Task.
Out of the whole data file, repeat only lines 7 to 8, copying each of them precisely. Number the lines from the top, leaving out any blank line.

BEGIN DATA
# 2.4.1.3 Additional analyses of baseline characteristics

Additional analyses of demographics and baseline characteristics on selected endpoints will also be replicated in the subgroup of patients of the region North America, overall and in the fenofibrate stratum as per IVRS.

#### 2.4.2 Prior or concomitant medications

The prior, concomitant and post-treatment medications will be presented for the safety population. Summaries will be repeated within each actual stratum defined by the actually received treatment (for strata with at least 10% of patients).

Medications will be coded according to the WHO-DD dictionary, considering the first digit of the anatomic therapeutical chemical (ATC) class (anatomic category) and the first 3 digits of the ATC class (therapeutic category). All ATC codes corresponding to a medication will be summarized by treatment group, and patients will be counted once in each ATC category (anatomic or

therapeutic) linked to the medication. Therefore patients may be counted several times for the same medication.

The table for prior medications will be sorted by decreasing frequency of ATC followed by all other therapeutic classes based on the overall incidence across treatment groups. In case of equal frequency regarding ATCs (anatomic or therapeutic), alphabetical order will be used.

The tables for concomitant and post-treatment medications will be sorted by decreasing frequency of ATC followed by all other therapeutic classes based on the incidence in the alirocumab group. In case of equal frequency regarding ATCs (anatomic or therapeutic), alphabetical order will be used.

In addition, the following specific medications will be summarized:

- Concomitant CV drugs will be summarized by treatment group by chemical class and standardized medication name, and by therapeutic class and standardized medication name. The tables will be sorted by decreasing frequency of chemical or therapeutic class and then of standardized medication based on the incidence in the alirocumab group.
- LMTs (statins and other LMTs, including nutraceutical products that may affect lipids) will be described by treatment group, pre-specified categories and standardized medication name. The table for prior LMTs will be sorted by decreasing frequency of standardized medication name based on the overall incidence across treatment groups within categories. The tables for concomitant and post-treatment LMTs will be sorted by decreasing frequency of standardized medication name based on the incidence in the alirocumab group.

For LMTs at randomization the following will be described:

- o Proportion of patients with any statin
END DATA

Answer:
The table for prior medications will be sorted by decreasing frequency of ATC followed by all other therapeutic classes based on the overall incidence across treatment groups. In case of equal frequency regarding ATCs (anatomic or therapeutic), alphabetical order will be used.

The tables for concomitant and post-treatment medications will be sorted by decreasing frequency of ATC followed by all other therapeutic classes based on the incidence in the alirocumab group. In case of equal frequency regarding ATCs (anatomic or therapeutic), alphabetical order will be used.